Better Call Saul's Bob Odenkirk Explains Gene's Steep Downward Spiral: 'He's Trying to Destroy Himself'

Better Call Saul Bob Odenkirk Gene

Warning: This post contains spoilers from Monday’s Better Call Saul.

If you spent this week’s Better Call Saul shouting “No! Don’t do it!” at the screen, well, you’re not alone.

Monday’s penultimate episode saw Gene press his luck way too far, first by lingering too long while ripping off a rich cancer patient and almost getting caught by the cops, and then by threatening to strangle poor old Marion when she exposed his Saul Goodman alter ego. (Read our full recap here.) There were so many times where Gene could’ve just walked away and gotten away with these scams — so why does he keep pushing like this?

“He really is doing this whole scam just to burn up his life,” star Bob Odenkirk explained on AMC’s Talking Saul aftershow. “He’s trying to destroy himself.” He likened Gene’s downward spiral to Nicolas Cage’s self-destructive character in Leaving Las Vegas: “I’m gonna do these scams until you catch me and I go down… I’m just gonna burn this down.”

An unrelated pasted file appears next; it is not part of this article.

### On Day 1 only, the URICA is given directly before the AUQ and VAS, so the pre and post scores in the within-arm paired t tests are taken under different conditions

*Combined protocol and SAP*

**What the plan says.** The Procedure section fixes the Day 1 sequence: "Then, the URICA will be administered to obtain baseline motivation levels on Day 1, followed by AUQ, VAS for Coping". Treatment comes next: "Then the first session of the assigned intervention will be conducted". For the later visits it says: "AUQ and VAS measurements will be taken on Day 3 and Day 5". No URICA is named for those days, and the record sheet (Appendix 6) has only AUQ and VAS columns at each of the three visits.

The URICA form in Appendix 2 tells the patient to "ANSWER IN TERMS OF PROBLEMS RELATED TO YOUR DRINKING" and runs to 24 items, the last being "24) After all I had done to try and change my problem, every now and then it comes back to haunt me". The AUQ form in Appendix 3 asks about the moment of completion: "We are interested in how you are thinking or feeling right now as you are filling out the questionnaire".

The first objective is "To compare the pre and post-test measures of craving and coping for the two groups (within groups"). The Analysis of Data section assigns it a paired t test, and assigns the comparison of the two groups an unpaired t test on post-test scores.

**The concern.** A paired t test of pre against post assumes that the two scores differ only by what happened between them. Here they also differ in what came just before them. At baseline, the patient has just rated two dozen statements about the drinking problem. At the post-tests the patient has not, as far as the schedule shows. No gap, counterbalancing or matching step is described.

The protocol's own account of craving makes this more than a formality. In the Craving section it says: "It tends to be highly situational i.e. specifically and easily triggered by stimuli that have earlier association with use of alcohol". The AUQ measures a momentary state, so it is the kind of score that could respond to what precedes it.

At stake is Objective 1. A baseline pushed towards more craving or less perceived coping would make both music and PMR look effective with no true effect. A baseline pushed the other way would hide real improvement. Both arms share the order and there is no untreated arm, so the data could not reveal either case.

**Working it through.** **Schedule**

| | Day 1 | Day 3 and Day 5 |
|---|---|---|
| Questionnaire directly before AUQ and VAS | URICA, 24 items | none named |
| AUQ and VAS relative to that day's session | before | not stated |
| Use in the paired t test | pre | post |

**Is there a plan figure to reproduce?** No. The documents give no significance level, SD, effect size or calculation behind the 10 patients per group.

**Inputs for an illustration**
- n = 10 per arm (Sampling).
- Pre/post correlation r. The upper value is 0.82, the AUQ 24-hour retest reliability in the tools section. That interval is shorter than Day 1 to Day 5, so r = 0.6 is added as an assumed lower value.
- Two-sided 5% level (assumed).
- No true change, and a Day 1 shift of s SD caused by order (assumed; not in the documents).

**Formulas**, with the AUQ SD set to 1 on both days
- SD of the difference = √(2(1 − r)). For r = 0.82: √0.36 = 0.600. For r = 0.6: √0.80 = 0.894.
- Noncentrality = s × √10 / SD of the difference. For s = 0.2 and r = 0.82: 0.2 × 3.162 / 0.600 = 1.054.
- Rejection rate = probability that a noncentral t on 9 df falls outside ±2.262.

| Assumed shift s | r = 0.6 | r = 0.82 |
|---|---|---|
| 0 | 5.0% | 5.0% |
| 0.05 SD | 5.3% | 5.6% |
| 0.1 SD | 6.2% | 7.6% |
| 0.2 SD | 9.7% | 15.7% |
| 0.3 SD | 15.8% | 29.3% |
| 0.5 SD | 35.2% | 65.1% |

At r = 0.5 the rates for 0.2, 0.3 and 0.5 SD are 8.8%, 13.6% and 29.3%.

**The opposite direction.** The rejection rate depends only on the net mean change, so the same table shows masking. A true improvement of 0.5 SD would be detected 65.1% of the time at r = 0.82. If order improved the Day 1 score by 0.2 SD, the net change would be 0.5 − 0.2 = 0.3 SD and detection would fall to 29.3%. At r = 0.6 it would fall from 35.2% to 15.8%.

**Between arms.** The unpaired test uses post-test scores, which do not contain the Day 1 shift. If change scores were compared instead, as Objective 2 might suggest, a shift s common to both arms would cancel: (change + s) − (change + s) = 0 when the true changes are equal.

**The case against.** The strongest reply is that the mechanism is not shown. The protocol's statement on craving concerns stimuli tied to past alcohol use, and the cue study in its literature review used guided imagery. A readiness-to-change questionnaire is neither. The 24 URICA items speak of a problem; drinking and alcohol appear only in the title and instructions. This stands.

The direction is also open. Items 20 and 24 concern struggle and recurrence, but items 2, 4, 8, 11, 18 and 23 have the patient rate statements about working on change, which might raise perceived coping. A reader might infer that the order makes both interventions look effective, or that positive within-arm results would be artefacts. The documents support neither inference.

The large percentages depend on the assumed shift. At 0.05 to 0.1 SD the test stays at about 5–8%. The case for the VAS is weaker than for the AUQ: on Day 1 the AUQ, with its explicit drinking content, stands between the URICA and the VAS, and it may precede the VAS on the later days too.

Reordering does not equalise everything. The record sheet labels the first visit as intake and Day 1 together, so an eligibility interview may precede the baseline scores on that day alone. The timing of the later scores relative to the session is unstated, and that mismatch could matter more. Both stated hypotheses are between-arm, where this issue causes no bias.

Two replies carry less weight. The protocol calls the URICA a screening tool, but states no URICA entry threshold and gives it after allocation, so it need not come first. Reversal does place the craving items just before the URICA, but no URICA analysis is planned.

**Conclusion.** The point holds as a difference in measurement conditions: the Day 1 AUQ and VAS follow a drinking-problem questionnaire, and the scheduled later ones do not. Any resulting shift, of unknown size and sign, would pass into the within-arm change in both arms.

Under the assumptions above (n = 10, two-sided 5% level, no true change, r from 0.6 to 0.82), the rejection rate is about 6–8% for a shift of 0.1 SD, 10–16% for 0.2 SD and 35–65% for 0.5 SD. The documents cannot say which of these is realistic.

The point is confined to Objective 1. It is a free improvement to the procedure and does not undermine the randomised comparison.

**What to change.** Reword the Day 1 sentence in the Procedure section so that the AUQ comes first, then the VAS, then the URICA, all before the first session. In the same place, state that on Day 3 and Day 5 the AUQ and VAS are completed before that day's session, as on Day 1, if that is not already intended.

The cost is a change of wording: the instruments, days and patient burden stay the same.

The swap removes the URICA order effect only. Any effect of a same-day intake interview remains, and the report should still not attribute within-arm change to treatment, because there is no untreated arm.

Gene has reached the point of no return with his life in Omaha: “He’s not enjoying the Cinnabon job,” Odenkirk added with a laugh. “He’s not enjoying being hidden away… to be utterly mute, as effusive as his character is. He can’t handle it.”


But it was Marion telling Gene “I trusted you” that broke the spell, he pointed out: “The sweetness of her face and the hurt in her heart that hurt so much in that moment melts his steely anger, and he remembers that he’s human again, briefly, and he can’t do it.” But “he gets close, which is crazy!… It’s the furthest length that he’s gone.”

Read on for more insights from the Talking Saul aftershow:

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